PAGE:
An image of Hillsdale's power plants. Kate Patrick/Collegian
An image of Hillsdale’s power plants.
Kate Patrick/Collegian

The city of Hillsdale’s backup generators have been out of service for the past four years, but in two months they will be completely upgraded with newly-installed cooling towers. Total repairs — which began in 2015 — cost more than $470,000, funded by the Board of Public Utilities’ budget.

Assistant Director Chris McArthur said the BPU chose to restore the generators because the Midcontinent Independent System Operator will provide the BPU with income based on how often the generators are used during the year.

“Once a year MISO pays us money back to have those generators available in case there’s an issue with the power on the grid,” McArthur said. “But we are not required to have backup power. The generators are for liability purposes.”

Hillsdale is a member of the Michigan South Central Power Agency, which is located in Litchfield and also provides electricity to the villages of Clinton and Union City, and the cities of Coldwater and Marshall.

The MSCPA provides energy for Hillsdale on a daily basis and charges the city per megawatt based on the MISO Energy Market. The price of energy fluctuates hourly, so the price skyrockets during extreme weather conditions, including on the hottest and coldest days of the year. McArthur said when the price of energy rises above $70 per megawatt, the city of Hillsdale uses its backup generators for power to save money. Hillsdale uses its generators about 10 to 12 days out of the year.

“It’s all about economies of scale,” said Glen White, MSCPA general manager. “We make sure the city of Hillsdale has all the energy it needs.”

Hillsdale joined the MSCPA when it was founded in 1982 as part of a joint effort for the five communities to save money on electricity, White said.

“If the grid went down, Hillsdale would be able to provide for some of its needs with its generators,” White said.

In the past the Hillsdale generators were cooled with water drawn from Baw Beese Lake. After cooling, the water was dumped back into the lake according to Hillsdale’s Department of Environmental Quality noncontact cooling water permit.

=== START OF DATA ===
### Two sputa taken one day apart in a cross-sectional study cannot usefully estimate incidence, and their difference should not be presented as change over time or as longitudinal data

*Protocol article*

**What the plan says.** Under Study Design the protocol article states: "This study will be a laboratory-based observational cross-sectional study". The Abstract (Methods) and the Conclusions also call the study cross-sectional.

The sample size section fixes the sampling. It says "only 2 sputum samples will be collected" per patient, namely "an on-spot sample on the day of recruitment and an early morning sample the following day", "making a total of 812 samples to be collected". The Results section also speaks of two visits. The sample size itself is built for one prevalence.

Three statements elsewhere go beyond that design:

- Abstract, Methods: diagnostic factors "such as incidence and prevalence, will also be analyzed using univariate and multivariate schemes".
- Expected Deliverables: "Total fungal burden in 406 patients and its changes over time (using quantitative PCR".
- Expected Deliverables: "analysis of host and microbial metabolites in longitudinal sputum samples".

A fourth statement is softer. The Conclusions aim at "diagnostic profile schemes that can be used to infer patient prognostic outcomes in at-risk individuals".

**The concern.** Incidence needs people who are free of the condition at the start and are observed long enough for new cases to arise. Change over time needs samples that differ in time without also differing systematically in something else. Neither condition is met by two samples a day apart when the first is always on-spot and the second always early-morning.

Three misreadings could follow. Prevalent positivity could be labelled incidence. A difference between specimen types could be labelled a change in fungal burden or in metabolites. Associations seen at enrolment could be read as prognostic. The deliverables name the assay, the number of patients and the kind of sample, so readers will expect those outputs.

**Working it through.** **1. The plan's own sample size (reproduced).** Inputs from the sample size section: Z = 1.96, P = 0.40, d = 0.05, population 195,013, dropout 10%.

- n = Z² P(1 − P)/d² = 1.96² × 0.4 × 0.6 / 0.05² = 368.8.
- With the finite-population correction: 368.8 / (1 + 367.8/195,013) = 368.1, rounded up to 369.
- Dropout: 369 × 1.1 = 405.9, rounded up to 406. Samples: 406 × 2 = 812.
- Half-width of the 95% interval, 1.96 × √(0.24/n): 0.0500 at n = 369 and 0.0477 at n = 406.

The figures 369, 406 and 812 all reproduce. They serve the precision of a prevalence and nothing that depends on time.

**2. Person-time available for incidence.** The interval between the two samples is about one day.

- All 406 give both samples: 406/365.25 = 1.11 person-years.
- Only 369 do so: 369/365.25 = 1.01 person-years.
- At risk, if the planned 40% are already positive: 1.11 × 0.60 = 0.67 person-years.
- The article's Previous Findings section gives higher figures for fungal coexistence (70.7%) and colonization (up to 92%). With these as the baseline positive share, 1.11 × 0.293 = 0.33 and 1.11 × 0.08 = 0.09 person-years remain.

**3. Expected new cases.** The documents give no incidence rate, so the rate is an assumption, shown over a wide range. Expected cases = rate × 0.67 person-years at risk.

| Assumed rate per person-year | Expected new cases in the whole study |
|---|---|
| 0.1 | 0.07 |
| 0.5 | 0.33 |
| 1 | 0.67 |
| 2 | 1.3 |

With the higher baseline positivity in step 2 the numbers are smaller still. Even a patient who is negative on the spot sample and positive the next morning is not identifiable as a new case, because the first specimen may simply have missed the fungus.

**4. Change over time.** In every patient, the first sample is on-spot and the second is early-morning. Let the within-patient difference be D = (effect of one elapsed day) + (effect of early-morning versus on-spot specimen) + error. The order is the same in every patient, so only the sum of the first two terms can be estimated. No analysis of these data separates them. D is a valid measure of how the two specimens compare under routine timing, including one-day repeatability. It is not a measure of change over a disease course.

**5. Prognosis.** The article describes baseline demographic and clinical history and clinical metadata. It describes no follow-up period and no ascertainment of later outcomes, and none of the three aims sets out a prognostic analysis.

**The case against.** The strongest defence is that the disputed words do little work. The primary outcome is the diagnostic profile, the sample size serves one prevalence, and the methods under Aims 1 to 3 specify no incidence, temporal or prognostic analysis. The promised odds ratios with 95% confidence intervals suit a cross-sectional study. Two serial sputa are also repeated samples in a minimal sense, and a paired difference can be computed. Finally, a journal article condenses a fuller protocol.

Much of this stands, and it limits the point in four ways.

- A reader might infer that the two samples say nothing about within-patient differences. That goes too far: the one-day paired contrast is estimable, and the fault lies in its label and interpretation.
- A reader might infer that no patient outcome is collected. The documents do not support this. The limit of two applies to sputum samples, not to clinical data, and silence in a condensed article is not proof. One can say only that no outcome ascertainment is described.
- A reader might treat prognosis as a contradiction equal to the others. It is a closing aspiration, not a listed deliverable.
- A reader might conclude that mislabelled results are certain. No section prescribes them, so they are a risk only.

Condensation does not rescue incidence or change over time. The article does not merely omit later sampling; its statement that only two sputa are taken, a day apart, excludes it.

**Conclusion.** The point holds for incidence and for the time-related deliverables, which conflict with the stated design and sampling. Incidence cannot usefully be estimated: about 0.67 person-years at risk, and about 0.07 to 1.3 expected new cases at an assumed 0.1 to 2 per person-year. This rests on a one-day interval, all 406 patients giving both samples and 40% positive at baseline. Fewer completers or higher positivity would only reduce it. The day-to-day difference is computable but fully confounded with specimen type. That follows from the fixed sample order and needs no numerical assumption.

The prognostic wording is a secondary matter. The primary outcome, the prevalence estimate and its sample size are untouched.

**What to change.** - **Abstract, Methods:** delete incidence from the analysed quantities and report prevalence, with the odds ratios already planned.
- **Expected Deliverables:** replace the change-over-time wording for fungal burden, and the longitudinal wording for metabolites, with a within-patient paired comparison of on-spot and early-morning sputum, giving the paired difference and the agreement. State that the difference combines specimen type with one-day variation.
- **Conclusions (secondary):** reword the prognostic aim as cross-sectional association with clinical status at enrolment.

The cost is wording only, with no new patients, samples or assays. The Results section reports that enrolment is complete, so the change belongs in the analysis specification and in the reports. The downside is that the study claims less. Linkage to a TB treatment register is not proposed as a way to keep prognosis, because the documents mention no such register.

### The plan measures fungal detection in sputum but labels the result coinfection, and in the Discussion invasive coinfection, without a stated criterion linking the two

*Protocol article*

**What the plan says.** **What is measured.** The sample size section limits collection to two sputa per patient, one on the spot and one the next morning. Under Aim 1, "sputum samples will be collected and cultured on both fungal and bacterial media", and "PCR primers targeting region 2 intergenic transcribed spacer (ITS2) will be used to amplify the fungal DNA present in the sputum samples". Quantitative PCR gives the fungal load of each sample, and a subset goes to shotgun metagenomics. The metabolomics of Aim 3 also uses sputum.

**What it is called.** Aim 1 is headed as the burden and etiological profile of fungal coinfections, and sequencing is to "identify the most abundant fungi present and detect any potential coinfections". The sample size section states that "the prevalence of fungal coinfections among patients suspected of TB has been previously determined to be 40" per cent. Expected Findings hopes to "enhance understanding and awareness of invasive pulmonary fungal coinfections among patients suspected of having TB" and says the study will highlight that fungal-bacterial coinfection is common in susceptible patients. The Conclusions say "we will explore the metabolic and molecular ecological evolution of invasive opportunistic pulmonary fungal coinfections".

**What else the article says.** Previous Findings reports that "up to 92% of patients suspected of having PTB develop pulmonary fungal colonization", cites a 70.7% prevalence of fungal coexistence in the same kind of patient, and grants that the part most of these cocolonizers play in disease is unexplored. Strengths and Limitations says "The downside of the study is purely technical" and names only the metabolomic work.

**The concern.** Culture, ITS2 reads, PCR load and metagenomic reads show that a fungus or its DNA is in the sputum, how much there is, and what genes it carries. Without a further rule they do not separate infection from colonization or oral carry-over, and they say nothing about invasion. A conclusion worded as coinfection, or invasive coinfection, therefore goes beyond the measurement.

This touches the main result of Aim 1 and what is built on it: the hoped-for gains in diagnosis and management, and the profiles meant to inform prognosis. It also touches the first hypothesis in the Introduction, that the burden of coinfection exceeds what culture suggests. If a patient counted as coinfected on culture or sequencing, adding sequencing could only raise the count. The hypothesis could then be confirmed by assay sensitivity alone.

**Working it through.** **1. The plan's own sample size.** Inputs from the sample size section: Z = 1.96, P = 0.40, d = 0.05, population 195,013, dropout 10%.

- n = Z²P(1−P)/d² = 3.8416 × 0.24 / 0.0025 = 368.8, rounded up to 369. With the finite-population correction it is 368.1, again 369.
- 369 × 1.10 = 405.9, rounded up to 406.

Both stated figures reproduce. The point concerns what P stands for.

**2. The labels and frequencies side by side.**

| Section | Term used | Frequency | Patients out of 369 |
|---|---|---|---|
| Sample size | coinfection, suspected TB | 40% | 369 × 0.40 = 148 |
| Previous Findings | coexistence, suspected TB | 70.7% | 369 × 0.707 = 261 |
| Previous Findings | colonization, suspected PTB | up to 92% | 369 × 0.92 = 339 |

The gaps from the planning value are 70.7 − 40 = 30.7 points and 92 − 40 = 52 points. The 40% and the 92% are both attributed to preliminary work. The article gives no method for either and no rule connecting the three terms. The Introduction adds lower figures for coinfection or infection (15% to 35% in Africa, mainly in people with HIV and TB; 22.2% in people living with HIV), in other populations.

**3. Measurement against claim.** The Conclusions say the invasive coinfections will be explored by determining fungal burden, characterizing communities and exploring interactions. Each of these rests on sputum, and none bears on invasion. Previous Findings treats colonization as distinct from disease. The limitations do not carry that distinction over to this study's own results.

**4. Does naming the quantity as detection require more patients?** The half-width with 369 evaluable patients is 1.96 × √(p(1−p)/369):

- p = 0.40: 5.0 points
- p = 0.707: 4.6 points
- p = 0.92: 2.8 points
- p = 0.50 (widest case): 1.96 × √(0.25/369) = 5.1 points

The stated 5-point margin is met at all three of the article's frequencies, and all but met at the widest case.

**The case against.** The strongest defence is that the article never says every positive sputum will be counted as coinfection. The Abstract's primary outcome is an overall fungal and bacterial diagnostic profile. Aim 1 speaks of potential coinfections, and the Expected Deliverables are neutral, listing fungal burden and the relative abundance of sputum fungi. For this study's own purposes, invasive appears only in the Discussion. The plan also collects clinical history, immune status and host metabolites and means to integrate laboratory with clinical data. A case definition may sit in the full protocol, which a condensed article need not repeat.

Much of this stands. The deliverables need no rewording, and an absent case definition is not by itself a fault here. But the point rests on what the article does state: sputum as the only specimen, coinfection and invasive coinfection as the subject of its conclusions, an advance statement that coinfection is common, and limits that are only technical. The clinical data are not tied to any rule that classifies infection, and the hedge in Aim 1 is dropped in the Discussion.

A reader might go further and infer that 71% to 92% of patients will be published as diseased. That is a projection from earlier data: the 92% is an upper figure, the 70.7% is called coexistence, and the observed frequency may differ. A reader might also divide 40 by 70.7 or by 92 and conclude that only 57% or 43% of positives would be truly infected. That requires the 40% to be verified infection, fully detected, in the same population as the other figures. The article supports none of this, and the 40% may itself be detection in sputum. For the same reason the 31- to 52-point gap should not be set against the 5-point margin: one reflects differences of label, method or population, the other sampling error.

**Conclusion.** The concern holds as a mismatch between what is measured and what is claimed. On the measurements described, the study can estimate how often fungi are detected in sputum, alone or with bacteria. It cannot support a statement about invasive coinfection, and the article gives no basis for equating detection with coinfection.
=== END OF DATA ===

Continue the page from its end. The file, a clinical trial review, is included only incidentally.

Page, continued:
McArthur said the BPU will finish installing the towers in approximately two months.

  • Ellsworth_Toohey

    —” McArthur said. “But we are not required to have backup power. The generators are for liability purposes.””

    5 W’s WHY for “liability purposes”?

    My guess is so they don’t dump raw sewage into the St. Joe River as has happened in the past when BPU goes down. They have been cited for it before.

    Can you expand on the “WHY” so this reader isn’t guessing? Thanks

    • Stephen French

      These generators are different than the generators that have been purchased in case of power failure to the sewage treatment plant

      • Ellsworth_Toohey

        OK, thanks for ruling out my guess. But that didn’t answer my question. What is the liability purposes these generators are for?

        The full quote:

        —-““But we are not required to have backup power. The generators are for liability purposes.”

        BTW, it was more of a clarification question to the author, not the city. You never want to leave your reader guessing and the “5W’s” are basic questions used in news gathering to get a complete picture. I’m a news junkie and in another life was a journalist.

        Thanks for the comment.

        • Stephen French

          The generators will be used to generate power into the grid when necessary. I’m not sure why the term “liability” was used, but in speaking to the BPU Director, the generators will offset the need for the BPU to purchase power in certain circumstances.

        • disqus_odKVC5cL1k

          These are the really large generators out in the brick building at the entrance to the parks at Baw Beese. The pictures aren’t of the generators, that looks to be the cooling equipment.

          As to the liability, BPU has a baseline power purchase in place, but in the summer, this condition almost always occurs in the summer, spot prices for power spike when there is a lot of demand, making the price we pay per kWh to BPU less than what they had to pay on the open market to make up the overage. The generators BPU owns, and previously shut down when the stricter diesel emissions cam into play in 2006-8 are the ones that are being discussed here. Even with the considerable expense to bring them into compliance, the cost is made up by not buying power on the spot market in short order.

          So you logically ask, why then not run them all the time? They aren’t efficient enough to be cheaper than buying what you can get with a long term purchase agreement. So it’s a balance, when you run them power has to be more than what it costs to generate in house.

          The other side of the argument, ultimately these do back up the sewer plant, and the hospital, just not instantly. These have standby generators, but if Consumers takes their time getting around to restoring BPUs feed from the main grid, the city can now generate power to get the city out of the dark, think back a couple years, 4-8 hours without power to the entire city, Consumers messed up, but didn’t fix it with any urgency.

  • Joseph Hendee

    They should of done that year’s ago. They were fined I believe 10,000$ by the DNR for thermal pollution. The hot water was going back into the lake and killing fish. Now if you research that backwards look how long it took them to do that.